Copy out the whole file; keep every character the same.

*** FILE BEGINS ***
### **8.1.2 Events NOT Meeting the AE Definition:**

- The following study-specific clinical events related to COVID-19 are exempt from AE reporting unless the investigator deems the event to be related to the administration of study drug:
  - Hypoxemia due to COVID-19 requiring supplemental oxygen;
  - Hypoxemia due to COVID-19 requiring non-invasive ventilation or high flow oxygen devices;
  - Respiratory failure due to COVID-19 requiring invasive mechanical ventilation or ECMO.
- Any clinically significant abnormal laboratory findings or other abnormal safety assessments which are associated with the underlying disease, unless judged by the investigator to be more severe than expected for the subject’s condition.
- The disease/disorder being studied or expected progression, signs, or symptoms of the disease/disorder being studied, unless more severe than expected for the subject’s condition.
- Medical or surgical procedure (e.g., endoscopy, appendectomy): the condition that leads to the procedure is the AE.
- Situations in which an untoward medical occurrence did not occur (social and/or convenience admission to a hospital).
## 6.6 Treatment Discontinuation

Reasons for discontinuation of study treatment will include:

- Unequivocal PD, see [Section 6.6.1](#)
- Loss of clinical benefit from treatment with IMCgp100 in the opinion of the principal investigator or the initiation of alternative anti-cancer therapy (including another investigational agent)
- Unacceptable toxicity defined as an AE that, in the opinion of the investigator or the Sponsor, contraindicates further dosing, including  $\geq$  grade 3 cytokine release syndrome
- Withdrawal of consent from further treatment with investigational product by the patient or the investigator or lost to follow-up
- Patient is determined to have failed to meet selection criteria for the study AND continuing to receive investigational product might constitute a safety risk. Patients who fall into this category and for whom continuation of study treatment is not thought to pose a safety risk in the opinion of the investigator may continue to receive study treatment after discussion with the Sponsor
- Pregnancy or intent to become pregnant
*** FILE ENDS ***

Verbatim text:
### **8.1.2 Events NOT Meeting the AE Definition:**

- The following study-specific clinical events related to COVID-19 are exempt from AE reporting unless the investigator deems the event to be related to the administration of study drug:
  - Hypoxemia due to COVID-19 requiring supplemental oxygen;
  - Hypoxemia due to COVID-19 requiring non-invasive ventilation or high flow oxygen devices;
  - Respiratory failure due to COVID-19 requiring invasive mechanical ventilation or ECMO.
- Any clinically significant abnormal laboratory findings or other abnormal safety assessments which are associated with the underlying disease, unless judged by the investigator to be more severe than expected for the subject’s condition.
- The disease/disorder being studied or expected progression, signs, or symptoms of the disease/disorder being studied, unless more severe than expected for the subject’s condition.
- Medical or surgical procedure (e.g., endoscopy, appendectomy): the condition that leads to the procedure is the AE.
- Situations in which an untoward medical occurrence did not occur (social and/or convenience admission to a hospital).
## 6.6 Treatment Discontinuation

Reasons for discontinuation of study treatment will include:

- Unequivocal PD, see [Section 6.6.1](#)
- Loss of clinical benefit from treatment with IMCgp100 in the opinion of the principal investigator or the initiation of alternative anti-cancer therapy (including another investigational agent)
- Unacceptable toxicity defined as an AE that, in the opinion of the investigator or the Sponsor, contraindicates further dosing, including  $\geq$  grade 3 cytokine release syndrome
- Withdrawal of consent from further treatment with investigational product by the patient or the investigator or lost to follow-up
- Patient is determined to have failed to meet selection criteria for the study AND continuing to receive investigational product might constitute a safety risk. Patients who fall into this category and for whom continuation of study treatment is not thought to pose a safety risk in the opinion of the investigator may continue to receive study treatment after discussion with the Sponsor
- Pregnancy or intent to become pregnant